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Economic Worry in Catalonia Amid Unanswered Mediation Calls

  • Associated Press

Protesters hold a Catalan flag as they gather outside the National Police Headquarters during a one-day strike in Barcelona, Spain, Oct. 3, 2017.

Political uncertainty over the future of Catalonia's secession bid has started spreading to the economy, with stock markets falling and big Catalan firms relocating - or considering a move - elsewhere in Spain.

Executives in Banco Sabadell, one of Catalonia's largest banks, are set to decide later Thursday on whether to move the company's official registration from Barcelona in order to remain under European regulations even if regional separatist authorities succeed in declaring independence as early as next week.

The news pushed the bank's shares up 4 percent, following heavy losses of almost 10 percent this week. On Wednesday, Spanish stocks suffered the biggest drop since the Brexit referendum in the U.K. last year.

In a sign that investors are taking the financial risks of independence seriously, one company, biotech firm Oryzon Genomics, saw its shares jump 23 percent since announcing Wednesday that it would move its headquarters out of Catalonia.

Around 40 percent of Catalonia's electorate of 5.5 million voted over the weekend in a divisive referendum marred by violence when police moved in to close polling stations and confiscate ballot boxes. The `'Yes' scored a landslide victory that was also expected given that the majority of those who want Catalonia to remain in Spain ignored a referendum that courts had suspended.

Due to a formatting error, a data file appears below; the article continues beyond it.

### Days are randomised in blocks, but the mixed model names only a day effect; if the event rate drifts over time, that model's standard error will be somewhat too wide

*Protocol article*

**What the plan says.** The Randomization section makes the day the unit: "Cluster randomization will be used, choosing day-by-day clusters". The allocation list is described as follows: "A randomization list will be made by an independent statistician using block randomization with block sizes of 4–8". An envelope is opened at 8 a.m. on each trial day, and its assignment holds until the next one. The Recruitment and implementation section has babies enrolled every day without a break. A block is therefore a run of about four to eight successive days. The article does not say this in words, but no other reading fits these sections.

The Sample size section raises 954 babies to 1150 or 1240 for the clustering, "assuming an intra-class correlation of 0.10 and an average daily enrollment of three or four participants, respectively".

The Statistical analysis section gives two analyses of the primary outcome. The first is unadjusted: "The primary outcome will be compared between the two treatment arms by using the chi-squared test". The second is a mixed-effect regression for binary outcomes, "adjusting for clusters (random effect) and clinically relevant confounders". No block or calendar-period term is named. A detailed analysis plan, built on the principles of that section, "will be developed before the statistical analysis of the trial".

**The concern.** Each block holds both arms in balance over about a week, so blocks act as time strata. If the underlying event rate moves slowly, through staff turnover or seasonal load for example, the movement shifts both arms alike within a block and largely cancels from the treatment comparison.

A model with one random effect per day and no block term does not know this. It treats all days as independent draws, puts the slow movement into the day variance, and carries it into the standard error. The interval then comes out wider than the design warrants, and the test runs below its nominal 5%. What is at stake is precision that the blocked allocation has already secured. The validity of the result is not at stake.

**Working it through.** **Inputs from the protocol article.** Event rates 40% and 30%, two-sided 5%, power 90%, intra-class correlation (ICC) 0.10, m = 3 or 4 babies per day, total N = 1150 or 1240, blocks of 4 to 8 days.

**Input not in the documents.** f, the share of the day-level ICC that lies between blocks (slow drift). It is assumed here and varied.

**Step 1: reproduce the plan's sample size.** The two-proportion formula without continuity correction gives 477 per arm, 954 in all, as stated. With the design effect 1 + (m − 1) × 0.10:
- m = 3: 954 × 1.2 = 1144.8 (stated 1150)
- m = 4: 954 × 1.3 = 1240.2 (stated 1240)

Catalan authorities and the Spanish central government are at loggerheads over the vote's legitimacy. Spain's 1978 Constitution bars any attempt to secession and rules that all Spanish nationals must have a say in the country's sovereignty.

Catalonia's regional parliament meets Monday to evaluate the results of the referendum and pro-independence lawmakers say the declaration will be made then.

As the clock ticks toward the deadline, the clamor for dialogue and mediation in the political crisis is gathering momentum in Spain, although Prime Minister Mariano Rajoy's government is sticking to its stance of not talking to those wanting to break up the country.

On Wednesday, Barcelona lawyers set up a commission to promote talks bringing together trade unions, economists and even the city's famed Barcelona soccer club.

The leader of Spanish opposition party Podemos, Pablo Iglesias, called the country's prime minister on Wednesday to urge him to seek mediation. But Rajoy insists that regional president Carles Puigdemont must first drop the threat of declaring independence.

Rajoy has been under pressure to act without further tarnishing his image or inflaming separatist sentiment in the region, where a strong cultural identity has mixed with years of grievances for what many Catalans see as an unfair economic treatment to the region, one of Spain's richest.

On Thursday, some of the additional police officers deployed in the region were seen checking out of a hotel in the coastal town of Pineda de Mar amid two sets of protesters - one side yelling at them to leave and another showing them support.

Protests mushroomed following the divisive vote on Oct. 1 to condemn police violence and urging the “occupying forces,” as many demonstrators have called them, to leave Catalonia.

Spain's government has praised the police response, calling it proportionate.

In a statement, the country's Interior Ministry said that the departures on Thursday had been previously scheduled, as contracts ended with some of the hotels hosting the police reinforcements.

Because of difficulties in finding accommodation on land, some of the more than 5,000 extra forces deployed in the region have slept on three ferries docked in Barcelona and nearby Tarragona.

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